As Karl Degener-Boning, wartime radio operator on the U-66, characterizes the result of these specifications, "Generally we cruised on the surface and dove only when it was necessary."

Only one other major prewar submarine design was authorized by Donitz, the larger type IX, of which 210 were ultimately built. The type IXC displaced 1,120 tons, was 244 feet long, and had a crew of 50. It could reach a submerged speed of 7.5 knots and a surface speed of 18.5 knots.

The type IXC U-boat was armed with between 19 and 22 torpedoes, plus one 37mm and two 20mm surface guns. But though the type IX had a longer range and was better suited to rough Atlantic conditions, it was more expensive and took longer to build, so Donitz preferred to concentrate on producing greater numbers of the smaller, cheaper type VIIs, which continued to bear the brunt of the fighting in the Atlantic. On average, the type VII U-boat could only stay at sea for a little over a month before it needed to head home for refueling. This was to prove a problem in coordinating group tactics."

Page 21-21 of Secret Weapon: US High-Frequency Direction Finding in the Battle of the Atlantic by Kathleen Broome Williams.

Col_SandersLite
07-19-2010, 12:05 AM
Hi, lurker but don't want to pass this one up.

Waldo does not know what he's talking about. Not at all.


Even if you had the luxury of being vectored to a target by a search plane or another submarine you must first spot the target. A few degrees of estimated target course error can result in an intercept position error of several miles. It may not even be possible to find the target if the information is faulty enough and there are a *lot* of reasons it can be inaccurate. In other words, you *still* have to find the target. An intercept point is just a lead as to where to start looking.

Further:
The most basic submarine tactic used by both US and German forces, and every other submarine force in the world for that matter, was what is called an end around.

Firstly, you spot the target either visually or by radar if available and used (for u-boats, radar was actually used for a very small portion of the war).

The next step is to get if front of him. You do this by moving just outside the outskirts of his detection range. The submarine was *much* smaller than a merchant and being diesel did not leave a massive trail of smoke. This means a submarine could quite easily stay out of his visual range while keeping an eye on him.

When you are in position and the timing is right, you turn into him, usually submerge, and attack.

If the convoy did not have radar or air coverage, the standard German strategy was to shadow a convoy at maximum visual range all day, plotting the targets course and speed attacking on the surface at night if it was escorted. The reason for this is that hydrophone detection was more likely than visual detection in this scenario.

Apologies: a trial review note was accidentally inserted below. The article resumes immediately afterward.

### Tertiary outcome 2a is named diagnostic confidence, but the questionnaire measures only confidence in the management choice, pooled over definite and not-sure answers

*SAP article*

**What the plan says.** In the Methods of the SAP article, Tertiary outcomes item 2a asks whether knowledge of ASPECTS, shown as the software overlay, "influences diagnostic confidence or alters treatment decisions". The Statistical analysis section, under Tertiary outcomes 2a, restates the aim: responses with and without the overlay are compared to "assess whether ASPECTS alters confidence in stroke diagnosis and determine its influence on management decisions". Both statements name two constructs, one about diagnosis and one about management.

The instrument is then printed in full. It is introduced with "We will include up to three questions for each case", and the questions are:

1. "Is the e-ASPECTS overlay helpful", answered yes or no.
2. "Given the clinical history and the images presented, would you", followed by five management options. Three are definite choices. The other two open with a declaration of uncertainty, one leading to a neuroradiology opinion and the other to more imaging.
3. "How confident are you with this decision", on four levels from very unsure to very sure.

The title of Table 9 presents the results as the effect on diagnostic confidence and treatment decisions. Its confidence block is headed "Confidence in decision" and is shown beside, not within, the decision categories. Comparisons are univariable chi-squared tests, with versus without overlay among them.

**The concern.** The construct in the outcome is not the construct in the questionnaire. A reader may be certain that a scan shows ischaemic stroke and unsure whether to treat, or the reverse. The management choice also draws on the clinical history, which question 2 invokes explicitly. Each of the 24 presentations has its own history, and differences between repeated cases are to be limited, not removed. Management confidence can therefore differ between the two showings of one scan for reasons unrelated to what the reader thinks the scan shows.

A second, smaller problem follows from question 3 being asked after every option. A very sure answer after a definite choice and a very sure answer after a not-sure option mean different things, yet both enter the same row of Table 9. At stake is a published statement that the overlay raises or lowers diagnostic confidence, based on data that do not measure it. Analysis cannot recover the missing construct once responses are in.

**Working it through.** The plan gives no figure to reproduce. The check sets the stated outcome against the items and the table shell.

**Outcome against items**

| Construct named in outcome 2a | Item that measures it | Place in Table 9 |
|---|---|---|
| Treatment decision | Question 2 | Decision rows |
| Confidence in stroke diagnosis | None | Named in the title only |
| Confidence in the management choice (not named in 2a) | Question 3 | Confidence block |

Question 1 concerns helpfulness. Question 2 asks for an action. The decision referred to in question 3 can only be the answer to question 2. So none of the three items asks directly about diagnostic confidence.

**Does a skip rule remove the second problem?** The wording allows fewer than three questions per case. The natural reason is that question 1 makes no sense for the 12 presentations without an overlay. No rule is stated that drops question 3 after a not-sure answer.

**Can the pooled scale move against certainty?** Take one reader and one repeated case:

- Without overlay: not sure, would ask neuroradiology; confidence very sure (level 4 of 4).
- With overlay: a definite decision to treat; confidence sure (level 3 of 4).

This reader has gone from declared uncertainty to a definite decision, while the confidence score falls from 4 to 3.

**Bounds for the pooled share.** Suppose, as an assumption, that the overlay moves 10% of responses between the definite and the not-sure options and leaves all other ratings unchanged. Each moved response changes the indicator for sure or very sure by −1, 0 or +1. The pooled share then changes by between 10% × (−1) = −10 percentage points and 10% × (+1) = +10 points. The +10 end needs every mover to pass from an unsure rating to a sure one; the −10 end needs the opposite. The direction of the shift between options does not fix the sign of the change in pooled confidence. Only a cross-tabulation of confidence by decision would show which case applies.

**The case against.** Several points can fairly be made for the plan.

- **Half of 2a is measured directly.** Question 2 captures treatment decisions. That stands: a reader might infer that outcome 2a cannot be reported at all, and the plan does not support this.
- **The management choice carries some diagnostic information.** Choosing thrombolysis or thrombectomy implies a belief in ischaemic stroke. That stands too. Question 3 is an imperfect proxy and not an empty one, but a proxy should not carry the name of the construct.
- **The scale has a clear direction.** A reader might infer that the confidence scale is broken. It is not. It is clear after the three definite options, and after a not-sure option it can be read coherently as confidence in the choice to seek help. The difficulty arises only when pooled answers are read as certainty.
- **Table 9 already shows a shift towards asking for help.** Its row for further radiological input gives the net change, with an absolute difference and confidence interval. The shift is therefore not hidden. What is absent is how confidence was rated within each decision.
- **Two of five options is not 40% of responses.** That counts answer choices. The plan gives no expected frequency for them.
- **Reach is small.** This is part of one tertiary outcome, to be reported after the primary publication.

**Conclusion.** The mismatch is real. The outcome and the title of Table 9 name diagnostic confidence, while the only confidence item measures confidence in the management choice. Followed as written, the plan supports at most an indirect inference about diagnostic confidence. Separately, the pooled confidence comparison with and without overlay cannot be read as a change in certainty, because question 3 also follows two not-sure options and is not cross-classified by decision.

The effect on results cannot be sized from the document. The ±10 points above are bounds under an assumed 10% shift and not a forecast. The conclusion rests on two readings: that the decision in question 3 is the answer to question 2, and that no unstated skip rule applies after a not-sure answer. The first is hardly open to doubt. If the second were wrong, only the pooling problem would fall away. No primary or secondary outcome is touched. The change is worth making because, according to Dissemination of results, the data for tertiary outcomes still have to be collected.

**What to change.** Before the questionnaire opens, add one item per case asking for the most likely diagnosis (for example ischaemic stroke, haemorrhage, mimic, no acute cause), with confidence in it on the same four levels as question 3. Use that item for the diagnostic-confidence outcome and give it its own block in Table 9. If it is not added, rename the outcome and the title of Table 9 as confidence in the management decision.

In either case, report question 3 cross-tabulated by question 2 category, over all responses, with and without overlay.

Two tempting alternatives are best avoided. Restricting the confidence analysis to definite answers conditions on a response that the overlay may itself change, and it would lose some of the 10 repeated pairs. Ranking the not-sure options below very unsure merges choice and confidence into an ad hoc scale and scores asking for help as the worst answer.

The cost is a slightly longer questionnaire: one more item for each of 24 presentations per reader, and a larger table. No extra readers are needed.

The reason this works is that 95% of all merchant ships had a top speed in the 8-12 knot range. A merchant simply *CAN NOT* maintain that for very long as the engine stress will cause a breakdown sooner rather than later and, quite often, they simply did not carry enough fuel make it across the Atlantic like that. Most merchants cruised in the neighborhood of 5-8 knots depending on type which, surprise surprise, is actually a u-boats best cruising speed. An American fleet boat's best cruising speed was in the vicinity of 10 knots with a top speed of around 20.


Submarines actually quite frequently would make multiple attacks by waiting for the convoy to leave detection range and doing another end around, reloading the torpedoes while in transit.


In the case of a wolf pack attack, the first submarine to spot the target would just keep tracking it and providing positional data to the rest of the pack I believe. An intercept position would be set up somewhere along the convoys route where the maximum number of submarines could make a successful attack and each submarine would attack during its attack window.


There *ARE* exceptions. For example, large warships and cruise liners are as fast or faster than a submarine. Doing an end around in this case is simply impractical or even impossible. The submarine's only hope is to be in a good enough position from the outset that a submerged intercept is possible (IE, the target is already heading towards the submarine).


Also, keep in mind that the big warships and liners almost never traveled with the merchant convoys. The merchants where too slow and that takes a battleships (for example) first and best ASW defense (speed) away from it. Instead, they traveled in military task forces. If resupply at sea or some other special operation was called for, they would travel separately and meet at a rendezvous point.

Edit: Also, the speed highlighted in that big bulky chunk of chaff by waldo is specifically best underwater cruising speed as pertains to battery life when using batteries as your propulsion source. As stated above, the best surfaced speed was considerably higher and attacks where usually made outside of the range of allied air coverage for this very reason. Once the convoy was under the allied air umbrella, the chances of a successful intercept got much worse.

M_Gunz
07-19-2010, 01:59 AM